Frank's Freedom

Meet Frank. He’s 13 years old, and is curious, busy, fun happy and bright. He has a mental delay, but that doesn’t stop him from being friendly, engaging and kind. He’s also an orphan in Eastern Europe. This means he is in an institution. If he is not adopted by age 16, he will be thrown out on the street with nothing but the clothes on his back and his “disabled orphan” status. Let me tell you more about Frank.

He’s little, about the size of a 7 year old. And he’s smart. He is in a group with teenage boys ages 16-24. He does puzzles and he does his chores diligently. He is very kind to the younger children. Frank is friendly and engaging. He likes being with the boys, but is happy being alone too. He plays appropriately with toys and is “all boy”. He could very easily function in a family. Frank is curious, smart, fun and sweet. He likes to play in the dirt and jump on the trampoline. Frank is independent, a good eater, is happy and content. Frank is physically healthy. He walks, runs, feeds himself, speaks, does puzzles and interacts with others well. He's a sweet boy who seems rather unaffected by his surroundings. He has no future where he's at, and without help, he's never getting out. Institutions are a one way ticket to nowhere. And this little boy deserves a future. This little boy will be a blessing to any family.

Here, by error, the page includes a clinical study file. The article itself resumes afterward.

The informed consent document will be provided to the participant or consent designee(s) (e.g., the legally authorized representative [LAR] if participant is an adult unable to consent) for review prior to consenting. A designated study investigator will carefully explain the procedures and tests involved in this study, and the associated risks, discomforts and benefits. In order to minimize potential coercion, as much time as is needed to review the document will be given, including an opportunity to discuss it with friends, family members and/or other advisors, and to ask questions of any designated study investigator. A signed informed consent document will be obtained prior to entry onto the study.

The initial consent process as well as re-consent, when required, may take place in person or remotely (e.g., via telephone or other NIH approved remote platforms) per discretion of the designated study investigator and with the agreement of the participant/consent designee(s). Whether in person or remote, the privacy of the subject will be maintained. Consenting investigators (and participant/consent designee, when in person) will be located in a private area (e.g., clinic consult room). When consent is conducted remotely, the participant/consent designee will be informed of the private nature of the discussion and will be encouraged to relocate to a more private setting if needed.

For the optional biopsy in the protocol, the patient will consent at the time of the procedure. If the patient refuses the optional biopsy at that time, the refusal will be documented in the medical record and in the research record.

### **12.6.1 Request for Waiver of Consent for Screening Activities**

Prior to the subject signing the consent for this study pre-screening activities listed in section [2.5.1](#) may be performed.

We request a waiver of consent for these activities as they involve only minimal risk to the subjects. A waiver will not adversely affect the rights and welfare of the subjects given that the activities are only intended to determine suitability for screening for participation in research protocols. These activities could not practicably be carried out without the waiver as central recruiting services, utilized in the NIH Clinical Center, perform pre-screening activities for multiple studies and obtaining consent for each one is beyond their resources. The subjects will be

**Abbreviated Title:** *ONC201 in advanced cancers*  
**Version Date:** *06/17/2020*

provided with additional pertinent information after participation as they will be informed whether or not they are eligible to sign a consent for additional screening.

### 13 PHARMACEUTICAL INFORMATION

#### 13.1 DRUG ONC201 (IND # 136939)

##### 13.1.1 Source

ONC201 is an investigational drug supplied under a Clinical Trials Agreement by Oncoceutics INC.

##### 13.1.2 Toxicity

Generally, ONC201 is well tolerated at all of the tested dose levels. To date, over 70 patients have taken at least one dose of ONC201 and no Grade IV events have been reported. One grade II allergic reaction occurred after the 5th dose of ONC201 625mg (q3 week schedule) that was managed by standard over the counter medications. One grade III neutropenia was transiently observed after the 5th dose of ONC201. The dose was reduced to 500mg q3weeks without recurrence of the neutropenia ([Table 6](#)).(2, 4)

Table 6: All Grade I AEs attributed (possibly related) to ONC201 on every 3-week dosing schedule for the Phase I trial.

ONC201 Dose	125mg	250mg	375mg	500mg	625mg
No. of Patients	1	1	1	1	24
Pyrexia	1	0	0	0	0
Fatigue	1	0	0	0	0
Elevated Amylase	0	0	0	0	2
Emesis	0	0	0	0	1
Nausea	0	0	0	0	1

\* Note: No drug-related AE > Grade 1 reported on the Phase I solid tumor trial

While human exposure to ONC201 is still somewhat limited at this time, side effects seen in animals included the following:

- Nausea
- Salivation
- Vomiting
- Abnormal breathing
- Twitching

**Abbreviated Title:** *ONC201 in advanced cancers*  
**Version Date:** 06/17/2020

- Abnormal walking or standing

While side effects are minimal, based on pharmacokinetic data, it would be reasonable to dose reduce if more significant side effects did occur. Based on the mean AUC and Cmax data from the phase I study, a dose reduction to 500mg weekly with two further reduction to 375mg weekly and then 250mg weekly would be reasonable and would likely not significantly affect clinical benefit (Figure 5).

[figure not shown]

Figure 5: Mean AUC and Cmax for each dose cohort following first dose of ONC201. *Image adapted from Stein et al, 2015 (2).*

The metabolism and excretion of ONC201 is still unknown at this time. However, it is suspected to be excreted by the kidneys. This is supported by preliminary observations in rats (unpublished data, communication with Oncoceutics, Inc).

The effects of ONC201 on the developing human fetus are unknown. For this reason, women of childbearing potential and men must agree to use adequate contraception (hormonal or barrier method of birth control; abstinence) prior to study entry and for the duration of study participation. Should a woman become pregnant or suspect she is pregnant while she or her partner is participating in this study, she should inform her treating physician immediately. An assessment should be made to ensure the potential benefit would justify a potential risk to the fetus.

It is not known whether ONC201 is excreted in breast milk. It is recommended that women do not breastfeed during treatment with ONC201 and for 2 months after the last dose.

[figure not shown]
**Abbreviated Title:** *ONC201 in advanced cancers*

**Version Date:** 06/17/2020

The Baker family has committed to adopt Frank and another boy, Emmitt. But international adoption is pretty expensive. The adoption would cost about $30,000. Reece’s Rainbow is an organization that helps with this cost. They set up grants for children in 25 countries around the world, and any money that is donated to these funds is given to the families to help with adoption fees. With Reece's Rainbow's help, the Baker family only needs about $10,000 to bring home both boys!

Friday, June 29, 2012

Brick Walls

"We had been there for a couple of weeks before we were given basically free access to the orphanage.  We had been tiptoeing around, hesitant to interact much with the other kids except those in Emma's groupa.  Thankfully, the other kids had no such hesitation.  They approached us like we were creatures at the zoo- staring, waving, talking to us to see if we would respond.

That's how we met most of them.  Alexis is not shy.  Tyler is like the total opposite of shy lol.  Erin was outgoing.  So many others who aren't available for adoption were equally as friendly.